Pet Shop Boys - Live at Wembley - 1991

Pet Shop Boys - Defined by the things they refused to do.

Pet Shop Boys – Live At Wembley – 1991 – Past Daily Soundbooth

Pet Shop Boys - Live at Wembley - 1991
Pet Shop Boys – Defined by the things they refused to do.

Pet Shop Boys – Live at Wembley – June 9, 1991 – Live and –

Ending up yet another insane week with Pet Shop Boys, live at Wembley and recorded on June 9, 1991. Fiddled with and fine-tuned by Flip Martian for Live and

Pet Shop Boys formed in London in 1981 and consist of Neil Tennant and Chris Lowe.

They have sold more than 100 million records worldwide, and are listed as the most successful duo in UK music history by The Guinness Book of Records. Three-time Brit Award winners and six-time Grammy nominees, since 1985 they have achieved 42 Top 30 singles, 22 of them Top 10 hits in the UK Singles Chart, including four UK number ones: “West End Girls” (also number one on the US Billboard Hot 100), “It’s a Sin”, a synthpop version of “Always on My Mind”, and “Heart”. Other hit songs include a cover of “Go West”, “Opportunities (Let’s Make Lots of Money)” and “What Have I Done to Deserve This?” in a duet with Dusty Springfield. With five US top ten singles in the 1980s, they are associated with the Second British Invasion.

On 24 September 1990, a new single, “So Hard”, was released, reaching No.4 in the UK and Pet Shop Boys’ fourth studio album followed, on 22 October 1990. Titled Behaviour, it was recorded in Munich, with producer Harold Faltermeyer. The album was not intended to reflect a dramatic change in mood from their earlier albums; however, it is noticeably subdued. It included the fan-favourite “Being Boring”, the second single from the album, which only reached No.20 in the UK Singles Chart, their lowest placing at the time. The song was inspired by a quote by Zelda Fitzgerald: “…she refused to be bored chiefly because she wasn’t boring”, and was widely thought to be a commentary on the AIDS epidemic. The music video was directed by filmmaker Bruce Weber. By this time, the duo had also parted ways with manager Tom Watkins, replacing him with Jill Carrington, who had previously been marketing director at Polydor.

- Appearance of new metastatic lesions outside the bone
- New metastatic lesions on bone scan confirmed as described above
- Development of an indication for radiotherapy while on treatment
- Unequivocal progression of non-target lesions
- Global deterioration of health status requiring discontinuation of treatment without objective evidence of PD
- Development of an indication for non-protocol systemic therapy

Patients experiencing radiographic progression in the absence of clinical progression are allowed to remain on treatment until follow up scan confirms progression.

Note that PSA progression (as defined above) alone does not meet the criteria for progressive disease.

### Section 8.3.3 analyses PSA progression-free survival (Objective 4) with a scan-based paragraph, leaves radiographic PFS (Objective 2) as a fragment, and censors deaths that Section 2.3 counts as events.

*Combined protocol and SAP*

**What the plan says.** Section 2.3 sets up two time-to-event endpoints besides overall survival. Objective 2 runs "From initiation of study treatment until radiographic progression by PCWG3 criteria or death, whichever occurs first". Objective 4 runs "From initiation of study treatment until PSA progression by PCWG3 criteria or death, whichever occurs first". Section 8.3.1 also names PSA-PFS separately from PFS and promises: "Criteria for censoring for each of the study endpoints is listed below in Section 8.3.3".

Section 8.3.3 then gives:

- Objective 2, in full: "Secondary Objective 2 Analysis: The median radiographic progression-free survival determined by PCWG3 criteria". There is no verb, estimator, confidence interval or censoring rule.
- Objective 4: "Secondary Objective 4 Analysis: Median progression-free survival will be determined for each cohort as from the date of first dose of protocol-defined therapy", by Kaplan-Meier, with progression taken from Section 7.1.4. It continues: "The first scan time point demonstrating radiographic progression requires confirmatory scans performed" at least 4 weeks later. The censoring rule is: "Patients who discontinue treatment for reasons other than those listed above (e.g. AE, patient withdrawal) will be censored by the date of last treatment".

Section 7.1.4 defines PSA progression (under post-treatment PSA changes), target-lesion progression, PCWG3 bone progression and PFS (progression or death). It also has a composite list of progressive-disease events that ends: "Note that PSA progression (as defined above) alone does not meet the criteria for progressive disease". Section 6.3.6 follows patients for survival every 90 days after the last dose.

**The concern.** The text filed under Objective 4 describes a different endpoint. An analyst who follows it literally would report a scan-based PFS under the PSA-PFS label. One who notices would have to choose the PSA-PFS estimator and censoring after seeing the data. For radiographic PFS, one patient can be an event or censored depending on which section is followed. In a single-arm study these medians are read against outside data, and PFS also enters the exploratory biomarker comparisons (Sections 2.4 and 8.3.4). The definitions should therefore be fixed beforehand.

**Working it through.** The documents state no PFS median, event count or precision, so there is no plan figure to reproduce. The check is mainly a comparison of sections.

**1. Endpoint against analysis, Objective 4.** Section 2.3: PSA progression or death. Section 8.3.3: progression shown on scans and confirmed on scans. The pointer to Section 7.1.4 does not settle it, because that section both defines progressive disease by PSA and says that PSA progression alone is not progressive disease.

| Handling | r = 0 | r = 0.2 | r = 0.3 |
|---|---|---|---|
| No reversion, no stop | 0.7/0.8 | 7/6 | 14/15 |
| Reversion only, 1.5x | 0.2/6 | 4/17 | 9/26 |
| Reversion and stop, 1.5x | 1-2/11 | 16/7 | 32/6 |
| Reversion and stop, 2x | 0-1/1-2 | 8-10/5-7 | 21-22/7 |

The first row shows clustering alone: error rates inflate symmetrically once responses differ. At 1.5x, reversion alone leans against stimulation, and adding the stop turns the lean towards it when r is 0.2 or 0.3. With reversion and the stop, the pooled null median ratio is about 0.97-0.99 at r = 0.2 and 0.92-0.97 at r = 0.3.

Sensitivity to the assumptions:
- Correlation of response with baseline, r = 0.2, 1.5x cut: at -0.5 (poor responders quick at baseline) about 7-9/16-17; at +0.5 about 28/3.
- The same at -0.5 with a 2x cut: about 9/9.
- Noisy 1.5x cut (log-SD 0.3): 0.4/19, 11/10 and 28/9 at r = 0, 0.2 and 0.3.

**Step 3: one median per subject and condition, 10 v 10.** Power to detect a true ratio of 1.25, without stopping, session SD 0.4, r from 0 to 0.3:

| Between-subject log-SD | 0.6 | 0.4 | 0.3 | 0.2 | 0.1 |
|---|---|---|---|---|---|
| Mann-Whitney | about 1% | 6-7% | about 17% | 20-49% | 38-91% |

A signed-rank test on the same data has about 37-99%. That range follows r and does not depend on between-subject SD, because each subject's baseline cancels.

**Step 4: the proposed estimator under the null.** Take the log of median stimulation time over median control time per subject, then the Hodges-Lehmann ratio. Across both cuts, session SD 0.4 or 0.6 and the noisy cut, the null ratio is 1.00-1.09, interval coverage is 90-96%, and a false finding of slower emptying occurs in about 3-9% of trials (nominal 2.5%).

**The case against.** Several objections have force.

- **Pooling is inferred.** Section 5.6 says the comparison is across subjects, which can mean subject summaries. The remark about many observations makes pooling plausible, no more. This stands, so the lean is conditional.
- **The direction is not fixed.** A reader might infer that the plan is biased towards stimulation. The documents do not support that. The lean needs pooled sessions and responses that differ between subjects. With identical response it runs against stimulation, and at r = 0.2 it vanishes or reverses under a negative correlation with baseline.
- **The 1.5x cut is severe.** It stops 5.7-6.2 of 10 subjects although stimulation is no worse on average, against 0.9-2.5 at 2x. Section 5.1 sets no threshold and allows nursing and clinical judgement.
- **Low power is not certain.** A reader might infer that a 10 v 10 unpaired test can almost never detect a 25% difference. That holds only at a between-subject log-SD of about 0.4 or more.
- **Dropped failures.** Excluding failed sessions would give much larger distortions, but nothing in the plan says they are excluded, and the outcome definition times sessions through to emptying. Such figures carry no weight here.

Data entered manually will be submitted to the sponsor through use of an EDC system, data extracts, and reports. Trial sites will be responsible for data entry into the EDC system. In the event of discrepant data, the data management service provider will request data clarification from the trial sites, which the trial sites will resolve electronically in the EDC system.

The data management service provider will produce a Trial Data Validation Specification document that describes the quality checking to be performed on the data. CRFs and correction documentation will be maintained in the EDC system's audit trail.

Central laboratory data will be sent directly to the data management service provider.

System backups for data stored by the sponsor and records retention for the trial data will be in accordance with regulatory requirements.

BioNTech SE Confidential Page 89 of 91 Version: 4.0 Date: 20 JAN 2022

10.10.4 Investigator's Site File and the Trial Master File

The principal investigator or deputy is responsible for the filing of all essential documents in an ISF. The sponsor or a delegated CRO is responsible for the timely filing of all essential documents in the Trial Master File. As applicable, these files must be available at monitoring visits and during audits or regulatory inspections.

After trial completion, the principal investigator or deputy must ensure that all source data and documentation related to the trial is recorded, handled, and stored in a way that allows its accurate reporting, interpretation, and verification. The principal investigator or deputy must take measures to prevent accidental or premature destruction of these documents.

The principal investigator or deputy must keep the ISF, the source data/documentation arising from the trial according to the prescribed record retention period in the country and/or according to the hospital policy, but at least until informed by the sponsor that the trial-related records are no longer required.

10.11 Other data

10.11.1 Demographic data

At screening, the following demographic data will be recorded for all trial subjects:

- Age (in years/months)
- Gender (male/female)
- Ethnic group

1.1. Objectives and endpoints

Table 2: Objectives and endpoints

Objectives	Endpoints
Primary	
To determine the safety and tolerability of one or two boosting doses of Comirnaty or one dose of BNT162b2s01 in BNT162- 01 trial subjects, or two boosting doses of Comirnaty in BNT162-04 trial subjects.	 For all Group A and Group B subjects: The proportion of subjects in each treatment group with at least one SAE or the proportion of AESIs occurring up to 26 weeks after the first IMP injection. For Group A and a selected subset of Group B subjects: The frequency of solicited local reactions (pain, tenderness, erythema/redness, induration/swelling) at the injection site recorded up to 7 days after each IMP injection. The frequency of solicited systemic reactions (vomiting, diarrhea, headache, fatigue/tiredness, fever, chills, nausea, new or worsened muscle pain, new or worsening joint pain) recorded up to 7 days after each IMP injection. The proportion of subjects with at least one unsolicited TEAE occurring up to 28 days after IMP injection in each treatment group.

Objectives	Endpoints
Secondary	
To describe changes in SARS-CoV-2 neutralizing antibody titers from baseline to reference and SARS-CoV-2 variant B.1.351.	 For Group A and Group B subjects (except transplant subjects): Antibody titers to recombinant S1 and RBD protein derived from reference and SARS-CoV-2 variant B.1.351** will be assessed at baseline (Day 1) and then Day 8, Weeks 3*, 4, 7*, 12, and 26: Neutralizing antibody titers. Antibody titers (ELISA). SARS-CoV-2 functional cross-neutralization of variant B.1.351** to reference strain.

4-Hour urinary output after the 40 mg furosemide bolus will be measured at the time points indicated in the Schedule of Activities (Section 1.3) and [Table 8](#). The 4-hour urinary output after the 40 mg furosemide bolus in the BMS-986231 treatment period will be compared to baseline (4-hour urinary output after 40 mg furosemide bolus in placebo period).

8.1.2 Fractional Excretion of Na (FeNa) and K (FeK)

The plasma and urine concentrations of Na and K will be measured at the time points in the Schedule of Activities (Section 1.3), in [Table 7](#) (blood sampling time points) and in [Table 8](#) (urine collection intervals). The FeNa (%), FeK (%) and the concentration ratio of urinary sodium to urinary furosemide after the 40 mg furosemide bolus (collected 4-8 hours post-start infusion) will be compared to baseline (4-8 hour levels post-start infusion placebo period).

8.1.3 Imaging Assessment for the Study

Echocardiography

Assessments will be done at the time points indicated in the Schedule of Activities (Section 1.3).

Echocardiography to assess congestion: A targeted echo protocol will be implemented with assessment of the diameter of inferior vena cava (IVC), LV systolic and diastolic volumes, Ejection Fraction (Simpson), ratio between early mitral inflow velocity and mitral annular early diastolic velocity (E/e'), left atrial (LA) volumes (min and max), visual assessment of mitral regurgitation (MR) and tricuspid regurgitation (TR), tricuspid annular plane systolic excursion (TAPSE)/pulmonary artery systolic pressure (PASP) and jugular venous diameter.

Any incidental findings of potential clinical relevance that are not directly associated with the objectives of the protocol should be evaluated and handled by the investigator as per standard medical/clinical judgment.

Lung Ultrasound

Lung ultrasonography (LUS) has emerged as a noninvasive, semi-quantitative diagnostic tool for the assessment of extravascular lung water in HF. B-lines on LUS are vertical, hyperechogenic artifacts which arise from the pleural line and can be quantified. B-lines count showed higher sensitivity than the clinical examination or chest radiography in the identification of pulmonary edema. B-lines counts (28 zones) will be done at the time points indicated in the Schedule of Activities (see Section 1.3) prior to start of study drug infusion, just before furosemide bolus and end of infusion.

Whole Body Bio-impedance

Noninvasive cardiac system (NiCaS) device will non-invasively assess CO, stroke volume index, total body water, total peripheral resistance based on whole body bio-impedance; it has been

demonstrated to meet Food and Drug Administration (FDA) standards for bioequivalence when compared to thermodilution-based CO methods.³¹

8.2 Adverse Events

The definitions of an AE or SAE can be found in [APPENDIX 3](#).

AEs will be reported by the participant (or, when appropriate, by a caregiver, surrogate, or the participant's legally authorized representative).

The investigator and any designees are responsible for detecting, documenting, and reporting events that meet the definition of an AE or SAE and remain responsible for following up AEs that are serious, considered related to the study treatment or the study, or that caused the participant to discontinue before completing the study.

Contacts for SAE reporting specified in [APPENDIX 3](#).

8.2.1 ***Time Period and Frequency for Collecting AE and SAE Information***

In March 1991, a cover of U2’s “Where the Streets Have No Name” as a medley with “Can’t Take My Eyes Off You”, the 1960s pop song by Frankie Valli/The Four Seasons, was released as a double A-sided single with a remix of the album track “How Can You Expect to Be Taken Seriously?” by Brothers in Rhythm. This was followed by the duo’s first world tour. Named Performance, the tour kicked off in Tokyo, on 11 March 1991. The tour also visited the United States, Canada, France, Belgium, Germany, Denmark, Sweden, Finland, Czechoslovakia, Austria, Hungary, Yugoslavia, Switzerland, Italy, Spain, the Netherlands, Ireland, and the United Kingdom. The shows were designed by David Alden and David Fielding, who had designed several sets for the Royal Opera House.

Before taking a break in 1992, in 1991 the Pet Shop Boys released an 18-track compilation called Discography, which included all of their single releases up until then, two new singles—”DJ Culture” and “Was It Worth It?”—and only omitted “How Can You Expect to Be Taken Seriously?” (although it did appear on the video companion Videography). While “DJ Culture” had some success, “Was It Worth It?” became the duo’s very first single to miss the UK Top 20 since their two Bobby O debut singles.

As a reminder of that first World Tour, here is their performance at Wembley from June 9, 1991.

Play loud.

%d bloggers like this: